Tag Archives: Children’s Issues
Michelle Obama with Elmo and a basket of fruit and vegetables with faces

First Lady Fights Childhood Obesity

Building on the expansion of school meals programs, First Lady Michelle Obama announced new school wellness plans and food marketing regulations for our nation’s schools. Beyond the First Lady’s announcement, it’s been a busy week in the fight to end child obesity–a new report found a surprising 43% decline in obesity among 2-5 year old children in America over the last eight years. Read more…

Oppose Harmful Vouchers Legislation in Congress

During School Choice Week in January, Senators Lamar Alexander (R-TN) and Tim Scott (R-SC) introduced two bills that would transform the public education system as we know it. By privatizing a majority of funds for public schools, The Scholarships for Kids Act (S. 1968/H.R. 4000) and The Creating Hope and Opportunity for Individuals and Communities through Education Act (S. 1909) (or the “CHOICE Act”) would together turn a significant amount of federal education funds into vouchers.

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Halting Another Polio Crisis

In 2002, there were 1,600 polio cases in India.  In 2009, there were 741, nearly half of the world’s cases.  On January 13, 2014, India celebrated its third consecutive year of being polio-free.  This momentous accomplishment was marked throughout the worldRead more…

Double Booked: “Distressed Babies” and the Obligation of Care

The media-verse is abuzz with discussions on a variety of working families issues in the wake of recent comments by AOL CEO Tim Armstrong about employee benefits.

Armstrong organized a company-wide conference call for his employees to explain why AOL had decided to scale-back employer-matching contributions on its 401(k) program, and he explained that healthcare costs in particular were responsible for the decision. A very specific reference to “distressed babies” has ignited a firestorm of debate on health care insurance coverage, the high costs of neonatal care, employer-employee privacy (most AOL employees were easily able to identify the parents of the babies mentioned), and insensitivity to working parents, among myriad other issues. The mother of one of the aforementioned “distressed babies” penned a response article in Slate, where she explained:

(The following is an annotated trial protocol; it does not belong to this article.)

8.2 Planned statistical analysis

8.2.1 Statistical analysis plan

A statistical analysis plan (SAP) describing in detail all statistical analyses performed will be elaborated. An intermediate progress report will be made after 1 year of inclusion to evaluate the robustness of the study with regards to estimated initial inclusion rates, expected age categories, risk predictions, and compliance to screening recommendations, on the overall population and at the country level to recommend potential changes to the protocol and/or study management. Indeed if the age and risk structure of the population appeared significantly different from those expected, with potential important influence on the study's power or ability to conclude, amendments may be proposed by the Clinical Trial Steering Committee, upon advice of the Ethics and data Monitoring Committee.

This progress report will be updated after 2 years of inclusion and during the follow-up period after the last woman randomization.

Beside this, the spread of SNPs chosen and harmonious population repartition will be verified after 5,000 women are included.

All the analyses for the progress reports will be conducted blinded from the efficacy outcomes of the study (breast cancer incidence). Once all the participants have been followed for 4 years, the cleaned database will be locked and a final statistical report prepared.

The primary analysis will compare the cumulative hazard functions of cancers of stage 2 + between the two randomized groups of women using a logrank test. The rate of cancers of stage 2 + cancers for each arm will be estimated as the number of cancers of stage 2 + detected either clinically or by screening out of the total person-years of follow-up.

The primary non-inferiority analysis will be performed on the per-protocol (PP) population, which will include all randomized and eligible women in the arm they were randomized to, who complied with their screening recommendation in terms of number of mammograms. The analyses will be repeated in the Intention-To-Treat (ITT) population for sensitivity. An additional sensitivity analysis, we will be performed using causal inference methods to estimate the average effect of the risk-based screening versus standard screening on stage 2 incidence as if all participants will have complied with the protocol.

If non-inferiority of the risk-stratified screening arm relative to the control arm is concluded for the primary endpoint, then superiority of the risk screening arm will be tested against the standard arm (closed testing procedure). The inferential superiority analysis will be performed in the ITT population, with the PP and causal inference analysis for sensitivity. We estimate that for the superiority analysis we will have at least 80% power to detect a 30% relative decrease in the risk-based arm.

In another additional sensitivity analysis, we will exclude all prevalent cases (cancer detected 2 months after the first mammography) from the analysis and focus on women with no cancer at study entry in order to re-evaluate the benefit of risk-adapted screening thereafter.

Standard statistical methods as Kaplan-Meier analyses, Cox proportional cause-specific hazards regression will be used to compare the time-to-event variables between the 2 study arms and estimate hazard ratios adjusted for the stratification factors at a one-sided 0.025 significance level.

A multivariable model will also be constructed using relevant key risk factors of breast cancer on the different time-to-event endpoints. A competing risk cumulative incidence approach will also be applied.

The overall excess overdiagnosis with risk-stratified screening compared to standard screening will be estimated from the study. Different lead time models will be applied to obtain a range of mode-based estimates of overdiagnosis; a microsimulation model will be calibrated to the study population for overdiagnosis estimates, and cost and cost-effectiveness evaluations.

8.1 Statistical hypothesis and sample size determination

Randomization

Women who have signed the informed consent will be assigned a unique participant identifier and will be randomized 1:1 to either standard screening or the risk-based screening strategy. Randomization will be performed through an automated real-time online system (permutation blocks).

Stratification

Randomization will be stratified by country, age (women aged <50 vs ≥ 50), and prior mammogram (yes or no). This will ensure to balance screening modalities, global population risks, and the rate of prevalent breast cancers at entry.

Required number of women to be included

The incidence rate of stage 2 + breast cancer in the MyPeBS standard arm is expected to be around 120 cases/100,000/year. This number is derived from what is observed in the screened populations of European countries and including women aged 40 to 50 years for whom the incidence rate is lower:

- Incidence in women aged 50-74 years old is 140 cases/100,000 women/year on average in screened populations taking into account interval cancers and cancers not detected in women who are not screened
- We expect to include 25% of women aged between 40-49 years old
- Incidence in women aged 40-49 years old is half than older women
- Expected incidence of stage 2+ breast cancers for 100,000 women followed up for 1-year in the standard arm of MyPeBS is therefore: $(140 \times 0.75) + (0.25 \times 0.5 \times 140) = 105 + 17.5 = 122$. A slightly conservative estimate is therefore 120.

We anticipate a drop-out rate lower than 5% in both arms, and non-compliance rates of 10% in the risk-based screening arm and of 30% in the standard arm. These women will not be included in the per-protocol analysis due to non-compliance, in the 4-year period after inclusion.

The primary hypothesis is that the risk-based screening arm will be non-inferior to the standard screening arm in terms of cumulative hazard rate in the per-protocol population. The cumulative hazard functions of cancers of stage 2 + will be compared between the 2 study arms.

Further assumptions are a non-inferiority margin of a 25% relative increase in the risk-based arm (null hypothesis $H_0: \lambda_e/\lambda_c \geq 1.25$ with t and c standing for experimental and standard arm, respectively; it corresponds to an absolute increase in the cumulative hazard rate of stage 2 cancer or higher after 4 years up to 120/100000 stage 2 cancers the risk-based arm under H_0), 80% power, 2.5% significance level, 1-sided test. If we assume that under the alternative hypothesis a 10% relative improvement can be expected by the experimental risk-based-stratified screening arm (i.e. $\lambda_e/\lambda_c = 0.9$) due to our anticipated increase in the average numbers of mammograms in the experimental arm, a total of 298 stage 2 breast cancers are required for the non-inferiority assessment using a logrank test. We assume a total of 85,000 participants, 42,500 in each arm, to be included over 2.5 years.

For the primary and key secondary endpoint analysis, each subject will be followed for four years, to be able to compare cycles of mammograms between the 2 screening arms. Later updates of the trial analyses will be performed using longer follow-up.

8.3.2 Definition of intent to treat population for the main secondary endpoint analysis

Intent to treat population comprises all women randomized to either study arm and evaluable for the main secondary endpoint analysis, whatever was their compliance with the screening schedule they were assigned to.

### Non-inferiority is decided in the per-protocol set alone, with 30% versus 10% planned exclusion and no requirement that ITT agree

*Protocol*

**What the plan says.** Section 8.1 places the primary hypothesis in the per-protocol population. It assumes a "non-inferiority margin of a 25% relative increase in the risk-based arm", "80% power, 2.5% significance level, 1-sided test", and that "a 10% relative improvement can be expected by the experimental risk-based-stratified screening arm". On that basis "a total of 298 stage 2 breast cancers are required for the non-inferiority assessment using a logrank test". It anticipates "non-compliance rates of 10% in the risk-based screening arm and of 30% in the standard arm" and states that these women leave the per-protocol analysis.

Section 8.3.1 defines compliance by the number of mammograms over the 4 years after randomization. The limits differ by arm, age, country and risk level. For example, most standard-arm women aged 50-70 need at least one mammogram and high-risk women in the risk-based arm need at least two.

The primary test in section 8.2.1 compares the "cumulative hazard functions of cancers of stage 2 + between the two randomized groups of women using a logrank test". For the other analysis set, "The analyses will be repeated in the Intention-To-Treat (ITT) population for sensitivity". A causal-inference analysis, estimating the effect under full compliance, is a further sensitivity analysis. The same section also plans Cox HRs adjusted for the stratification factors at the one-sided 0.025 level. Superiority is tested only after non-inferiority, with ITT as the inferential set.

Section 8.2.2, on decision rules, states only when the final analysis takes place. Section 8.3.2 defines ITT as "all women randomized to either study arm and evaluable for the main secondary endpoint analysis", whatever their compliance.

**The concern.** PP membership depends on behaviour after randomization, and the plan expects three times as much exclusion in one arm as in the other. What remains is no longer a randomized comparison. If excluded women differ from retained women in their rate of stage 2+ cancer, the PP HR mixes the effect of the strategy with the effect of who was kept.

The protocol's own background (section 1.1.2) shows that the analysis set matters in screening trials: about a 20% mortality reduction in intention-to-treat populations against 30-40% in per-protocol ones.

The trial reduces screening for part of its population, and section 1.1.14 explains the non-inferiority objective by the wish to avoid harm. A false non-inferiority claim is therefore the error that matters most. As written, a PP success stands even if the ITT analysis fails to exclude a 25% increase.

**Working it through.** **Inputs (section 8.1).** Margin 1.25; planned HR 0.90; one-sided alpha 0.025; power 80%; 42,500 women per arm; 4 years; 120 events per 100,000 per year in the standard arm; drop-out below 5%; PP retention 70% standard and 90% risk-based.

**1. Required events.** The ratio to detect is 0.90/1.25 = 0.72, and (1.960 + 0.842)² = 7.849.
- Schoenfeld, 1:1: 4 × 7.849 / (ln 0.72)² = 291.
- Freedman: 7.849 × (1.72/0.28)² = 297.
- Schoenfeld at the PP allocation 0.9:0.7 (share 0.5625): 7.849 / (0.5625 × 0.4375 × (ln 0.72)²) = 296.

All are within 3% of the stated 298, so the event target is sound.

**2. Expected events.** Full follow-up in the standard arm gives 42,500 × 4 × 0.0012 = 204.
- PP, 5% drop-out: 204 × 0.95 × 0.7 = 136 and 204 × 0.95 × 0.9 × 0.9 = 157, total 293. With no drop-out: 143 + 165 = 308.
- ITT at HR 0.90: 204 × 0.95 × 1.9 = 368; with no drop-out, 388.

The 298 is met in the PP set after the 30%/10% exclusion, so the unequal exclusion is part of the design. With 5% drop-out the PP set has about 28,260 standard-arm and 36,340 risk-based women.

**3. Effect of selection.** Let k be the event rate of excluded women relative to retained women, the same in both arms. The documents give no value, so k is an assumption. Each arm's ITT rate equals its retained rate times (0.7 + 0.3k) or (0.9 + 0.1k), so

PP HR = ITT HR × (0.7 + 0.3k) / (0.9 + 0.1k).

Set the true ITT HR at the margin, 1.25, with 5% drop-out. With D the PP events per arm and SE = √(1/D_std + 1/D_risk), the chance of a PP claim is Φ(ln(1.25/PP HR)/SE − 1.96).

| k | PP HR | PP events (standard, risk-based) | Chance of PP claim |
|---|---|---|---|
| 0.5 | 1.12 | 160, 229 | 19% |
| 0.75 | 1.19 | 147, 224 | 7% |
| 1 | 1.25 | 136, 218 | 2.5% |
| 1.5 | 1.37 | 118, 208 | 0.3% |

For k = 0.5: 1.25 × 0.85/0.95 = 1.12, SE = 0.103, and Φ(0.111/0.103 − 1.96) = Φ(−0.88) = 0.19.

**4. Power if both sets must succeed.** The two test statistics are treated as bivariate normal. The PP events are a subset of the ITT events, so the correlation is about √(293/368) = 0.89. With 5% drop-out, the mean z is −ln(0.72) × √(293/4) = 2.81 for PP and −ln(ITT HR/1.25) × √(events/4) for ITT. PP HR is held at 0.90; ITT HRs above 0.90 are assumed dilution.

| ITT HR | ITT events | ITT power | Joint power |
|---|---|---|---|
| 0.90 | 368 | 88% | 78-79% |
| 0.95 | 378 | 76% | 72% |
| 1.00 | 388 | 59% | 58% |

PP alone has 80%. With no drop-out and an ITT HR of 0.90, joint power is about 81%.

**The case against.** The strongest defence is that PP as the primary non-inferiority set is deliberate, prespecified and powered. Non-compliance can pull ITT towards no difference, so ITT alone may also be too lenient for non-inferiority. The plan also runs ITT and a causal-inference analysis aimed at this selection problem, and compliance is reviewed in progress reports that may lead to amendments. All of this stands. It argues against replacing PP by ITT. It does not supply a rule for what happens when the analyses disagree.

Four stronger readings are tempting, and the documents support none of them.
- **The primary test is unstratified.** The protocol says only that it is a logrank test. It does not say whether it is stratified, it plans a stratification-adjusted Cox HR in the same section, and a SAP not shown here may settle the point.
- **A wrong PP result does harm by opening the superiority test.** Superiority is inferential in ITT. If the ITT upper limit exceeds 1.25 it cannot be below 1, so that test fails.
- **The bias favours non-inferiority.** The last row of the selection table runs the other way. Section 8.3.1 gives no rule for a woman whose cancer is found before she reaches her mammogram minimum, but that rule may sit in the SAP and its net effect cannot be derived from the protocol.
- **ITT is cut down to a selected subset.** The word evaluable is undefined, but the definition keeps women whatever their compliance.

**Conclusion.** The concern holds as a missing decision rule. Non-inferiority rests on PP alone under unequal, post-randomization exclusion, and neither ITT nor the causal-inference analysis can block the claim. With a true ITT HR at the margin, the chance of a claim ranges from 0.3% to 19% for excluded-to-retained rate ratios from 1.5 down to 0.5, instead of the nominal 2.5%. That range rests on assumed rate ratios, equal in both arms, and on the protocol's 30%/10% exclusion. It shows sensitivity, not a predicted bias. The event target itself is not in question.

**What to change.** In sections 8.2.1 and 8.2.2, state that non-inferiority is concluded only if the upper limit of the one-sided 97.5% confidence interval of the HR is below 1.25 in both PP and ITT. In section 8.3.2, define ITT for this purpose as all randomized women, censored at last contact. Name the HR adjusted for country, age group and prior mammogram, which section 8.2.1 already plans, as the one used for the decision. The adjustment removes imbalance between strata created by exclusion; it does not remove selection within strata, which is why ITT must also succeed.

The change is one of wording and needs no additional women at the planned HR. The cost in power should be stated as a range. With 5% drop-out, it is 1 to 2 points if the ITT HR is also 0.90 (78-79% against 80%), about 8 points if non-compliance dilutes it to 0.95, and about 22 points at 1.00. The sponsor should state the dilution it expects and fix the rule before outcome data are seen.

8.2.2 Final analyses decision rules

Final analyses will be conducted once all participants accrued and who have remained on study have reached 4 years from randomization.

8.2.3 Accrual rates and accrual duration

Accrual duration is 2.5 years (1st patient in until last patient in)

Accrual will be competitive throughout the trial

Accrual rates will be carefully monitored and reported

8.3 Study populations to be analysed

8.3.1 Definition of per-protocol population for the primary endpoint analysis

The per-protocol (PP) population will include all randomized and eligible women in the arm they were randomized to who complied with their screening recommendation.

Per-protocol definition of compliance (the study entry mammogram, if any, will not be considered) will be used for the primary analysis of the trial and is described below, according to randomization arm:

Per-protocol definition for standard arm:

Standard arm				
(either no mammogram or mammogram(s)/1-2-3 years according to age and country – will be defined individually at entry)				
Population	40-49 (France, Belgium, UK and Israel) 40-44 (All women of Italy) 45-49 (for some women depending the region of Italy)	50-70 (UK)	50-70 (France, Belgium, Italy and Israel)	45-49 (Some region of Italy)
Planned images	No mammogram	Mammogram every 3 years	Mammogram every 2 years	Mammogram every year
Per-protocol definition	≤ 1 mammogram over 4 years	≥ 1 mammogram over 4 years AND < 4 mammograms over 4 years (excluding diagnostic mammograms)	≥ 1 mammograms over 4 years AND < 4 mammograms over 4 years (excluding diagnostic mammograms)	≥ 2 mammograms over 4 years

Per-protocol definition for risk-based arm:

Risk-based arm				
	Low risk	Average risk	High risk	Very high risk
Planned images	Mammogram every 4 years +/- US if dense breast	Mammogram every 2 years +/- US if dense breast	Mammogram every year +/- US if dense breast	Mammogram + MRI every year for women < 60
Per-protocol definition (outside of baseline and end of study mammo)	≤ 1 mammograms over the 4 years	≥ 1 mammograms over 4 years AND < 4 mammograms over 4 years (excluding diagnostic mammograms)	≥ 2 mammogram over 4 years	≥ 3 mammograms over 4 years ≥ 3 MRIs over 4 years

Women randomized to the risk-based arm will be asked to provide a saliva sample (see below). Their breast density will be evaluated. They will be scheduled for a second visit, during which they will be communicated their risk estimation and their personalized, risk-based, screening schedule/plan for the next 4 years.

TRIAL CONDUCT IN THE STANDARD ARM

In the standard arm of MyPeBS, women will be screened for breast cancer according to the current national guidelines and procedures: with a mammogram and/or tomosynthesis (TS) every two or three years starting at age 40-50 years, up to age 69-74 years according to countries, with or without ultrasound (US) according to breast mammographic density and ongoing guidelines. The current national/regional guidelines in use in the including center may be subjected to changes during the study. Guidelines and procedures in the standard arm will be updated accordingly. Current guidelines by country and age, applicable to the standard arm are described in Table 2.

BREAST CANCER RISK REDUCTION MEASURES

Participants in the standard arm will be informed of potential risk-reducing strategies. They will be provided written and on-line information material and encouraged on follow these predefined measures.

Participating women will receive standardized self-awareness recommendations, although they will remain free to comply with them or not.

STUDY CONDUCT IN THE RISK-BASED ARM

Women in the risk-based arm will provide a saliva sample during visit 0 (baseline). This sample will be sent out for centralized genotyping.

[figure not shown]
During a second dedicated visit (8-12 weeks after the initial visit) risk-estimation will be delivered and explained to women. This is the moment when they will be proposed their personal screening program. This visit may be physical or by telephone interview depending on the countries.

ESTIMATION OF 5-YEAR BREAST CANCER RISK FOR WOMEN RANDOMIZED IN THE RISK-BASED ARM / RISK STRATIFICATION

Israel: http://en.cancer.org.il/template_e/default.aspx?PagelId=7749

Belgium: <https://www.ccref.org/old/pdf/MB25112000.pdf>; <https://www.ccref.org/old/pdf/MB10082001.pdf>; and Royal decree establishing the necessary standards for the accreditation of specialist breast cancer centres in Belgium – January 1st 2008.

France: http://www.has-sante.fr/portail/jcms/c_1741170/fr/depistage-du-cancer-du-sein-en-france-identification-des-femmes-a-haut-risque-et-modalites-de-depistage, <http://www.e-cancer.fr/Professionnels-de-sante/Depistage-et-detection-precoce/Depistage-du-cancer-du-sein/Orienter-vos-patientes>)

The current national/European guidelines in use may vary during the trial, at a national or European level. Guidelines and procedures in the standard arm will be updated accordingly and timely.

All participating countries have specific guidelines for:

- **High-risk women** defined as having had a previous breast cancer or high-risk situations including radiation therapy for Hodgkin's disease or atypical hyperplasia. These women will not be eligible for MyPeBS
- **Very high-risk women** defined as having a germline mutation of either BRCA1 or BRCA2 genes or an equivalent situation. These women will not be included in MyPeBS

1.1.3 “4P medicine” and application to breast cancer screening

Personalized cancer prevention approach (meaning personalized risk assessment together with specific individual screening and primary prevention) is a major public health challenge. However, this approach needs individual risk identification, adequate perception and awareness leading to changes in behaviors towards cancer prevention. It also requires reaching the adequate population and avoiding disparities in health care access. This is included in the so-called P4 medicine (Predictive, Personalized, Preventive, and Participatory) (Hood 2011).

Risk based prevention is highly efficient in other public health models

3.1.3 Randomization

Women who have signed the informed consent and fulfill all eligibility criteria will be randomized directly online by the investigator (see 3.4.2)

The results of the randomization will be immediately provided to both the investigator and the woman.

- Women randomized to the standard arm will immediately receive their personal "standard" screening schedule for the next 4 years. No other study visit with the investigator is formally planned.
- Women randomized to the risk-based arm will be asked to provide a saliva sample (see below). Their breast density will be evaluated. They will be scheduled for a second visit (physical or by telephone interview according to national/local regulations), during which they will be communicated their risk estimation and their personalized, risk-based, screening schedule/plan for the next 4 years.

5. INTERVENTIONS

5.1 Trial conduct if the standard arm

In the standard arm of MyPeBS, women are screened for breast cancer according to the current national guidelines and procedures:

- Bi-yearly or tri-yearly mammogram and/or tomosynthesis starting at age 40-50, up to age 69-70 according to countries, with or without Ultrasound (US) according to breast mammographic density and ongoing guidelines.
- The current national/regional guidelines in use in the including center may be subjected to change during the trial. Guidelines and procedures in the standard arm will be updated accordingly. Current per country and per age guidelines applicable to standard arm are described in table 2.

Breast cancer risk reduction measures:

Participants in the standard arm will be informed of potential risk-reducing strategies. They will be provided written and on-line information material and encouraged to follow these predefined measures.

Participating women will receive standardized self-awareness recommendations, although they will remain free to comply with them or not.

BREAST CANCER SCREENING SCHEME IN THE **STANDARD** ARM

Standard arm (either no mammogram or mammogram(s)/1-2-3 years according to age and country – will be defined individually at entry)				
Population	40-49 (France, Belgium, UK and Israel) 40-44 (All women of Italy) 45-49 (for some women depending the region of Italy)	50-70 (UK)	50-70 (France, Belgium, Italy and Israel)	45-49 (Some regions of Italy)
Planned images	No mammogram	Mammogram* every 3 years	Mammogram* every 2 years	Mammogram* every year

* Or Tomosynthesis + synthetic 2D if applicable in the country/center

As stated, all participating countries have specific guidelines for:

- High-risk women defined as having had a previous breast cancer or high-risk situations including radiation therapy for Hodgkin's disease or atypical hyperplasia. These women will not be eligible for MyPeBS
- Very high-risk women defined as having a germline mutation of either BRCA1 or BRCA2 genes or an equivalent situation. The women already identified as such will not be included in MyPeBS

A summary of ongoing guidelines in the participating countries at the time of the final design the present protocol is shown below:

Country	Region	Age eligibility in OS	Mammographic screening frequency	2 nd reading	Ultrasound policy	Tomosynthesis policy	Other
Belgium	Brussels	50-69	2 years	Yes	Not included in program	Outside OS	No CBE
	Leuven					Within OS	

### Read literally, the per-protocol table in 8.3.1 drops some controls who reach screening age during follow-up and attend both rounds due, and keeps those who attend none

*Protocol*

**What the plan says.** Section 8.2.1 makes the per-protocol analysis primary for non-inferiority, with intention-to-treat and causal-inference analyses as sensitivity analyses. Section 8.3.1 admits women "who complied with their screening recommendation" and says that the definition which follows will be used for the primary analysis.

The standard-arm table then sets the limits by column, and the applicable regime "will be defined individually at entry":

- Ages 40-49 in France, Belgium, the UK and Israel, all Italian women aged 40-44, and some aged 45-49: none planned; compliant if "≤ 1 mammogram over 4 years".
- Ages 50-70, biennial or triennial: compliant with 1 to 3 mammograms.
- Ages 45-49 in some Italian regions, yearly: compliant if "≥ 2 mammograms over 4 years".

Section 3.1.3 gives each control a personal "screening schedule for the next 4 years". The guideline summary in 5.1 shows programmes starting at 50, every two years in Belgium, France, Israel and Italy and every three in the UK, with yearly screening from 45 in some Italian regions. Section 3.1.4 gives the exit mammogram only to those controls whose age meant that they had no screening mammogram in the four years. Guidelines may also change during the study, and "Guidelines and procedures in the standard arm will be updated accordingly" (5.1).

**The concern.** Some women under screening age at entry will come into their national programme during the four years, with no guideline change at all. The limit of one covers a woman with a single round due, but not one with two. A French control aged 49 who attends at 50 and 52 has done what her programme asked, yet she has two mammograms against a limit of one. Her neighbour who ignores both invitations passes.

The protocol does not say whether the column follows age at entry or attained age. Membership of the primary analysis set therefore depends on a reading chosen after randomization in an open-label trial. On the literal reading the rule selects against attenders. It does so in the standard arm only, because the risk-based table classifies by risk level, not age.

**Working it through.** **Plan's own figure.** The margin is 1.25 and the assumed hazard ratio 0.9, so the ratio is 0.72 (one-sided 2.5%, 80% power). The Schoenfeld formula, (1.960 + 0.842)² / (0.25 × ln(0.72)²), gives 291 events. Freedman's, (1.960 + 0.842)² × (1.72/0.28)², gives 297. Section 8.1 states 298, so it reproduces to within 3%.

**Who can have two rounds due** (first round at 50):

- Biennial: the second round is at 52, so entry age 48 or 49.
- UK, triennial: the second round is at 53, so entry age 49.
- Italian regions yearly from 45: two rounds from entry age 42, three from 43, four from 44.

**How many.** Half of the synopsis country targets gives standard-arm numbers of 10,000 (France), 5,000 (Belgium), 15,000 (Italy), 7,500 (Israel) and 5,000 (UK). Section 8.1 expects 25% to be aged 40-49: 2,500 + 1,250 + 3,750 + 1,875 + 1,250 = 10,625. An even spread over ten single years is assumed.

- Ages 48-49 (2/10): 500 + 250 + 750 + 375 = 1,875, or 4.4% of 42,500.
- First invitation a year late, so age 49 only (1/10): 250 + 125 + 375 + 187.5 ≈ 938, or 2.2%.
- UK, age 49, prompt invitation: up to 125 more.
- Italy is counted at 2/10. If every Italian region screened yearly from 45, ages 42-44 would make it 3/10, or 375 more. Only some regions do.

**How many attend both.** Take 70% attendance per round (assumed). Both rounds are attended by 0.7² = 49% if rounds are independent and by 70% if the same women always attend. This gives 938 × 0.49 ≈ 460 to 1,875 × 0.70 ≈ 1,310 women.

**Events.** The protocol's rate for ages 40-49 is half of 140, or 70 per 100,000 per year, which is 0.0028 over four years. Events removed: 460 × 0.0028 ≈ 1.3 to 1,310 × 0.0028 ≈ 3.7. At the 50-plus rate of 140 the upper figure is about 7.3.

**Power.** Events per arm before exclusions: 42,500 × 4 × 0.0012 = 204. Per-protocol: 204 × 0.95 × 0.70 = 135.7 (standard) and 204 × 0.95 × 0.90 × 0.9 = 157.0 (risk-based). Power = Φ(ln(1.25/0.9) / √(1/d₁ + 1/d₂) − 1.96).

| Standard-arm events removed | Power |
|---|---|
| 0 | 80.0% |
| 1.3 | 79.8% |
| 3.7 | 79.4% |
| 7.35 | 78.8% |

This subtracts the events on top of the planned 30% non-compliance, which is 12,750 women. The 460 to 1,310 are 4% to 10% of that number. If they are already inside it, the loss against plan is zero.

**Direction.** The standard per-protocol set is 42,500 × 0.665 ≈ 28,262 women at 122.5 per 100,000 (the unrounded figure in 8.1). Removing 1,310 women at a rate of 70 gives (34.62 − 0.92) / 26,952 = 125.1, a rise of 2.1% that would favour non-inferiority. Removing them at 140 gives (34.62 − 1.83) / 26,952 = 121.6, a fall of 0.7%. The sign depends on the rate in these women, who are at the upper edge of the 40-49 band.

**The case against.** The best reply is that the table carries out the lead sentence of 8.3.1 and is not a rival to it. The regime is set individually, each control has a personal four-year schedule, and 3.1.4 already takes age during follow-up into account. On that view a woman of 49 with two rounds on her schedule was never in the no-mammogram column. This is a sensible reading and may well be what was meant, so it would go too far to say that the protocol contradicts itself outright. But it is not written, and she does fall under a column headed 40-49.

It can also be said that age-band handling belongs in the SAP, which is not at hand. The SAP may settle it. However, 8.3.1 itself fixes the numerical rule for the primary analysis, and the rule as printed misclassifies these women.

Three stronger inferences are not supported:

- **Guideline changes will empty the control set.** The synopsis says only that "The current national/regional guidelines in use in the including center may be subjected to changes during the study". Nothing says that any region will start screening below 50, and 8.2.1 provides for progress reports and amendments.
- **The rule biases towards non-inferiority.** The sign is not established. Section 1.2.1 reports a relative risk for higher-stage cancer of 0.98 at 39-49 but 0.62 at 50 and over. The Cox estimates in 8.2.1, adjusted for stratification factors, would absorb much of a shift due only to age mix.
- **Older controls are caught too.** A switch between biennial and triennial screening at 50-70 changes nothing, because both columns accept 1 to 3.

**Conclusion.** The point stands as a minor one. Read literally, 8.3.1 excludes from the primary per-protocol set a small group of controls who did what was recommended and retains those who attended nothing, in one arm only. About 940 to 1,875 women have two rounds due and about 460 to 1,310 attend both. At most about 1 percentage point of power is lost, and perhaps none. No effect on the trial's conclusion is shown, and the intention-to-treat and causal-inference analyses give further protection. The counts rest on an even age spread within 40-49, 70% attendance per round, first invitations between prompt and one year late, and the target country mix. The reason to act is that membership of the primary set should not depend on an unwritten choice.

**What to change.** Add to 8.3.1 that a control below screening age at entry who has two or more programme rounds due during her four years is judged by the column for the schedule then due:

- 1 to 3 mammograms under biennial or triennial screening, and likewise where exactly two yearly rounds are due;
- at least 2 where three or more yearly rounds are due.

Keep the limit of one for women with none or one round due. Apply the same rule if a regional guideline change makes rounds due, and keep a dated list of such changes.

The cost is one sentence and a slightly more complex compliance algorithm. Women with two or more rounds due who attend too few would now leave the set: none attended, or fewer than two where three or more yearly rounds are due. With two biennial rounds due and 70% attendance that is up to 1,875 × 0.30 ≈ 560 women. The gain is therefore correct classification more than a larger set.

Yes, we had a preemie in intensive care. This was certainly not our intention. While he’s at it, why not call out the women who got cancer? The parents of kids with asthma? These rank among the nation’s most expensive medical conditions. Would anyone dare to single out these people for simply availing themselves of their health benefits?

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National Freedom Day

February 1st is National Freedom Day, an opportunity to reflect on the travesty that is human trafficking, as well as a time to rededicate ourselves to expunging this widespread violation of human rights and dignity. On this day in 1865, President Abraham Lincoln signed the Thirteenth Amendment into law – the constitutional amendment that ended slavery in the United States. National Freedom Day concludes the month of January, which was proclaimed as National Slavery and Human Trafficking Prevention Month and this date also aligns with the Super Bowl – the single largest human trafficking incident in the United States each year.

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Infographic displaying the price of milk now ($3.65) and the price if we go over the dairy cliff ($6-$8)

The Dairy Cliff Approaches!

You might have hoped Congress was done with different cliffs to send us over—sadly this is not the case. Without an agreement on the Farm Bill by the end of the year, Congress and the nation will go over the “dairy cliff” on January 1st. Read more…

Small, temporary houses against a backdrop of southwestern rock formations

Protect the Vulnerable During the Holidays: American Indians and Alaska Natives at Risk

American Indians and Alaska Natives have signed a vast number of treaties with the federal government, which  broadly exchanged American Indian land for the promises of healthcare and education from the federal government. While these two contractually obligated services are underfunded in good years, the impact of sequestration on these programs is devastating, unfairly putting the burden of the deficit on American Indians and Alaska Natives. Read more…

Young Girl Eating Seemingly at a Food Bank

Protect the Vulnerable During the Holidays: Children at Risk

This post is the third in a series highlighting the effects of sequestration cuts and potential funding cuts that could come out of congressional conferences in the next few weeks. Read about the effects of these cuts on women here and on seniors here.

Children are arguably the most vulnerable population in the United States; legally unable to work, vote or travel independently, they are completely reliant on others for their basic needs. While we have touched on how sequestration has affected the individuals that children rely on, many programs impacted by sequestration will directly target our nations’ children. Read more…

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